Finland 125,285 106,259 -15.2 -19,026
Sweden 306,799 303,948 -0.9 -2,851
Luxembourg 51,332 49,793 -3.0 -1,539
Austria 298,182 303,318 1.7 5,136
Norway 129,195 144,202 11.6 15,007
Switzerland 284,688 300,262 5.5 15,574
Denmark 159,347 188,612 18.4 29,265
United Kingdom 2,404,007 2,476,435 3.0 72,428
Total 14,777,701 12,101,628 -18.1 -2,676,073

What of the underlying condition of the European economy? Austerity budgets in many countries of the eurozone and the scale of the economic contraction of recent years continue to make the economic recovery a weak one. The level of unemployment remains worryingly high in some countries according to the latest data from Eurostat. Germany's unemployment rate of just 4.8% - the lowest in the EU - compares with an eye watering 25.8% rate in Greece (Spain just behind Greece at 23.8%). The eurozone area rate of unemployment is put at 11.4%.

The current level of economic growth in Europe is not sufficient to put much of a dent in unemployment, especially in the southern European countries - like Greece - that are now seeing significant political opposition to austerity budgets emerging.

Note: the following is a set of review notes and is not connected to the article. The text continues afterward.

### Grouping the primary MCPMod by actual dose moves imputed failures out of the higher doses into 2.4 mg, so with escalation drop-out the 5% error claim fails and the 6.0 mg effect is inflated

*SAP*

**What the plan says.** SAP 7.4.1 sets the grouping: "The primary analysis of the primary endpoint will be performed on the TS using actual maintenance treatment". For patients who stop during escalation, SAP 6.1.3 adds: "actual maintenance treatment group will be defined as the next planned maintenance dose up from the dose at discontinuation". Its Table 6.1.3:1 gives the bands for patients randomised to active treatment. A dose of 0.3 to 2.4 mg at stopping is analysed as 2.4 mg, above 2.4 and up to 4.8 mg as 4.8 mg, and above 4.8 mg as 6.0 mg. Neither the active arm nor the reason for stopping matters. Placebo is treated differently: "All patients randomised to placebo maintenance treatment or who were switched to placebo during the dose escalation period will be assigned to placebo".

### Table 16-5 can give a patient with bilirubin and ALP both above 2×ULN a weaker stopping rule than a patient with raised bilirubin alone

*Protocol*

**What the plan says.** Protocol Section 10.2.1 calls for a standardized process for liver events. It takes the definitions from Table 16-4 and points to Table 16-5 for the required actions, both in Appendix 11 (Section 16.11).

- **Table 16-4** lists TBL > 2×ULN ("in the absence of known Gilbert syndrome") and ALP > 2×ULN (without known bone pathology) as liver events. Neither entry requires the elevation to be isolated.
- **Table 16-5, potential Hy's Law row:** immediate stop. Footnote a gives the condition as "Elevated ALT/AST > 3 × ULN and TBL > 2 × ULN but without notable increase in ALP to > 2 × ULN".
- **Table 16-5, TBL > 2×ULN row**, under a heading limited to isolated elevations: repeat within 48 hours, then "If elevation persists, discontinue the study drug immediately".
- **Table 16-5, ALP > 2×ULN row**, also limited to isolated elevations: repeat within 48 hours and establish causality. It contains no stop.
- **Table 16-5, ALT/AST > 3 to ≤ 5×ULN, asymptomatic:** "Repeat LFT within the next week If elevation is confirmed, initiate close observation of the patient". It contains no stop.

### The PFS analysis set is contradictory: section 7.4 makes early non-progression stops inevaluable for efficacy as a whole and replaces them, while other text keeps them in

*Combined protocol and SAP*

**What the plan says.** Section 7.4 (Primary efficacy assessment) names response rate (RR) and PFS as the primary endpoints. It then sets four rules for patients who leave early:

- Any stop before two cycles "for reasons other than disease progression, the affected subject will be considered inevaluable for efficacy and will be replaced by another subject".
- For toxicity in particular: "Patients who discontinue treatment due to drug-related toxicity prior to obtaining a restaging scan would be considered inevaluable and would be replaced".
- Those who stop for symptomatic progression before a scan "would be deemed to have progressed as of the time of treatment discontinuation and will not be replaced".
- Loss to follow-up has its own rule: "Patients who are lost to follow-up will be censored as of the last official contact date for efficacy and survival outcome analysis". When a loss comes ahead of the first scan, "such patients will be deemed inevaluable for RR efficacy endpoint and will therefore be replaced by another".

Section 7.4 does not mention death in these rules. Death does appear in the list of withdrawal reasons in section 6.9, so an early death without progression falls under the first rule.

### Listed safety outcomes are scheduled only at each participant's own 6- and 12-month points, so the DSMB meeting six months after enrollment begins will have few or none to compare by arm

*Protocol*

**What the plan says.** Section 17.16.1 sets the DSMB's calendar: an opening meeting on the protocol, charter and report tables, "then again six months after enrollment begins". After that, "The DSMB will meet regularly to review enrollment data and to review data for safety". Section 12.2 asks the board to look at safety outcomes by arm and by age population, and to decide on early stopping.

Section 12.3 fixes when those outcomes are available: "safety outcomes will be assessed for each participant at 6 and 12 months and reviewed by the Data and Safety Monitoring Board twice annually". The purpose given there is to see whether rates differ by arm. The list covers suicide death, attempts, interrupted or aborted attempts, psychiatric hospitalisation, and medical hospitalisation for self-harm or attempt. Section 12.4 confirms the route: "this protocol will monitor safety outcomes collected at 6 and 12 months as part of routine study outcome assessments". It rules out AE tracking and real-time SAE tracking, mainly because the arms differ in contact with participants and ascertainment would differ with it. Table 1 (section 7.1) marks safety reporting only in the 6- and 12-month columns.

The overall position of the European economy remains one that can be summarised as weak recovery. The IMF estimates that the eurozone economy grew by a measly 0.8% in 2014. It's latest round of forecasts in January included a 0.2 percentage point downward revision to its 2015 growth forecast for the eurozone's GDP, which now stands at just 1.2%. The picture for domestic demand is a weak one and slower sales in some key global emerging markets - like China - also contributes to the sluggish growth picture.